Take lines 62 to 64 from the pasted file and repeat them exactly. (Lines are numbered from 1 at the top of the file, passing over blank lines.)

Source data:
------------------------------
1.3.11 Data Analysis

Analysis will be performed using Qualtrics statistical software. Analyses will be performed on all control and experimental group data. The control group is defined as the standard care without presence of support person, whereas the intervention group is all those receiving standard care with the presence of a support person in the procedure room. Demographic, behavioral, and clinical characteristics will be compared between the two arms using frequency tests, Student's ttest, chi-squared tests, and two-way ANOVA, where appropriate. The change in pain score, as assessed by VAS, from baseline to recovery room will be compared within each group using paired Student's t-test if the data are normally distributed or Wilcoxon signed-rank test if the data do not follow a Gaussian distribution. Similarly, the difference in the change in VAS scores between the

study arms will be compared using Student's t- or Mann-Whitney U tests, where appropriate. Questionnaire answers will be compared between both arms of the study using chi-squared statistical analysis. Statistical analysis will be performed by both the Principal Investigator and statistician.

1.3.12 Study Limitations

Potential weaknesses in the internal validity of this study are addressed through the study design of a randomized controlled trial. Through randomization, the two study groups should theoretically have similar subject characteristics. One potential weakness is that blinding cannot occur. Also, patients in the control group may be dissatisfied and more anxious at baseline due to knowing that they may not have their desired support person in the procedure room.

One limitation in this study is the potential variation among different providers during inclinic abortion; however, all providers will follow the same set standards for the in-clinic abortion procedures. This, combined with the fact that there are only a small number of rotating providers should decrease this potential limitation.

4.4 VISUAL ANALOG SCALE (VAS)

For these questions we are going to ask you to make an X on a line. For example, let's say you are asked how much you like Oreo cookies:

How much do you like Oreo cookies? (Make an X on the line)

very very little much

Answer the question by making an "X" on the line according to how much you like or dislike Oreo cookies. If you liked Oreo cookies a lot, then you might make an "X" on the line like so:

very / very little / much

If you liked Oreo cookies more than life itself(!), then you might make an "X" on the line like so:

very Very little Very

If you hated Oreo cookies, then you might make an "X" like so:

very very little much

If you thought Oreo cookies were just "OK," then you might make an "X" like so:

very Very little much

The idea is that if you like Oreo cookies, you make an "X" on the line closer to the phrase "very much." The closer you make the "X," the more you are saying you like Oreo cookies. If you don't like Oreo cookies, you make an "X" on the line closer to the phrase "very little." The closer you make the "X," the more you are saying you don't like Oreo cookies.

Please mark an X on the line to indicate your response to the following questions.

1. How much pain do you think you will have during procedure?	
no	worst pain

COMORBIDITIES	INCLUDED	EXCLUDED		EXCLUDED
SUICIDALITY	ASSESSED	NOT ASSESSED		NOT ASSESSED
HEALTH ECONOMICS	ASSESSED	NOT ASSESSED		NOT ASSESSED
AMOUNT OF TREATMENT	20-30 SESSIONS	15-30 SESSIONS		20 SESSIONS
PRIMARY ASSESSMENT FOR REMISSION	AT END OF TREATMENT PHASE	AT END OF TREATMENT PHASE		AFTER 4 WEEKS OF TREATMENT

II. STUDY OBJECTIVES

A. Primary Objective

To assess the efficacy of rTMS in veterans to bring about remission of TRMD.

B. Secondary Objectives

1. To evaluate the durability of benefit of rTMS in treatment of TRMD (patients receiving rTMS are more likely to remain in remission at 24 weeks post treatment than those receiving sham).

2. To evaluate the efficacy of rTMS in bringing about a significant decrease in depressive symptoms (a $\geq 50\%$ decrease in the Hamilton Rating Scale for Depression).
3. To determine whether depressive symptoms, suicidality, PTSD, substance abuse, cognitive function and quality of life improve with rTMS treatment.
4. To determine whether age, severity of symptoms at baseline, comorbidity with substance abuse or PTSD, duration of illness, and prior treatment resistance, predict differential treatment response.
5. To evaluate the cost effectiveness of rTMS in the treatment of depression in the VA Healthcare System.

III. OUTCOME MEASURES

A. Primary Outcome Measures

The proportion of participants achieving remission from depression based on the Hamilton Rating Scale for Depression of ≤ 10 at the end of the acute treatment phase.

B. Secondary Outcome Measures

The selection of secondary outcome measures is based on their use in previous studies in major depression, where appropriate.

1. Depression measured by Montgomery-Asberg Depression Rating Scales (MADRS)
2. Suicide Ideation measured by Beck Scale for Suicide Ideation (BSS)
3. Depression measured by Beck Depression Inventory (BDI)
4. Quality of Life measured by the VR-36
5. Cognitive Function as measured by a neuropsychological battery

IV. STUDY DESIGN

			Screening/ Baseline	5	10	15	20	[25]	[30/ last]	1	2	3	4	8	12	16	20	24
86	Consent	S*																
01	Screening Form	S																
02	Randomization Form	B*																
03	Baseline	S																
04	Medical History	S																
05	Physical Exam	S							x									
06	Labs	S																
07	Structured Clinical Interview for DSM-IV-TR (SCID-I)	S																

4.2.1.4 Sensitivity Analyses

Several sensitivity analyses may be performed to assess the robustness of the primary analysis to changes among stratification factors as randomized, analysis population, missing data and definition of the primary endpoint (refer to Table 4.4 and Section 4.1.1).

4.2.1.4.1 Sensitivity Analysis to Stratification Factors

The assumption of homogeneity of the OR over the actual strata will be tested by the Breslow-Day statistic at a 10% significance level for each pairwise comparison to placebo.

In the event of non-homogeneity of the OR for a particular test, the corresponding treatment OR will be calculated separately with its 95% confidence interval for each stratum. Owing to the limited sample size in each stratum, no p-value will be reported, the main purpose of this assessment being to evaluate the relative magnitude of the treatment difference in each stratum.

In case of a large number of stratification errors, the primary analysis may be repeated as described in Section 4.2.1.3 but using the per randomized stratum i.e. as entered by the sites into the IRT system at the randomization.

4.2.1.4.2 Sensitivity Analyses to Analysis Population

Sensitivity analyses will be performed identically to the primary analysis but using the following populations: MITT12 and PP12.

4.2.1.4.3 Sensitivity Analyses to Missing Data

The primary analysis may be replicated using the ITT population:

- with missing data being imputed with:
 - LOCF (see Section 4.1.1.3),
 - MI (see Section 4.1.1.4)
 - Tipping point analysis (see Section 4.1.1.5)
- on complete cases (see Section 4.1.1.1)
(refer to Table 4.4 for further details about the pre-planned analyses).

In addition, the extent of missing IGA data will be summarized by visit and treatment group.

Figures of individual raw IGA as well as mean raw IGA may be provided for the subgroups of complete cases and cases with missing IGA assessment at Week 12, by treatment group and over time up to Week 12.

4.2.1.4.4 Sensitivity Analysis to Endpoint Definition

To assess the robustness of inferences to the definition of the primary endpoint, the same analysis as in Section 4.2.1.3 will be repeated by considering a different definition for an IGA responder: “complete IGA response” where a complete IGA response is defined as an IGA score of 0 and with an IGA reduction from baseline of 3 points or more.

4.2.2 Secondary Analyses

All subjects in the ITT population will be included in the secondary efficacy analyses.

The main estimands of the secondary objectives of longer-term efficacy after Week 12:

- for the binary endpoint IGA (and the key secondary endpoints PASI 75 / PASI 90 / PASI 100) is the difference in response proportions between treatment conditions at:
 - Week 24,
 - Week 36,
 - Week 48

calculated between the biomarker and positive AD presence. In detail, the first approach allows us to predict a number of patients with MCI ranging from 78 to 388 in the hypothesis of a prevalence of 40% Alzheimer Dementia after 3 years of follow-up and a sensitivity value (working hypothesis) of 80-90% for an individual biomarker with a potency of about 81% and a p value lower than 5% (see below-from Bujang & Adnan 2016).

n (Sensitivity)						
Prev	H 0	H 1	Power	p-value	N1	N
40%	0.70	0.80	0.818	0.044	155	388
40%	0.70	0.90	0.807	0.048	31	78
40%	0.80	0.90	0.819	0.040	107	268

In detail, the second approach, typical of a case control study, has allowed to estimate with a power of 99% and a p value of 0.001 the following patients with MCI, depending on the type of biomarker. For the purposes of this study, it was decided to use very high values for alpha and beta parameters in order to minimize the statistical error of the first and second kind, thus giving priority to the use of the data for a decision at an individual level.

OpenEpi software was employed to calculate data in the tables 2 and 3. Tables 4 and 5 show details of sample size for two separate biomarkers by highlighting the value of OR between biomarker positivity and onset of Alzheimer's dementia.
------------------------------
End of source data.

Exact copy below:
In case of a large number of stratification errors, the primary analysis may be repeated as described in Section 4.2.1.3 but using the per randomized stratum i.e. as entered by the sites into the IRT system at the randomization.

4.2.1.4.2 Sensitivity Analyses to Analysis Population

Sensitivity analyses will be performed identically to the primary analysis but using the following populations: MITT12 and PP12.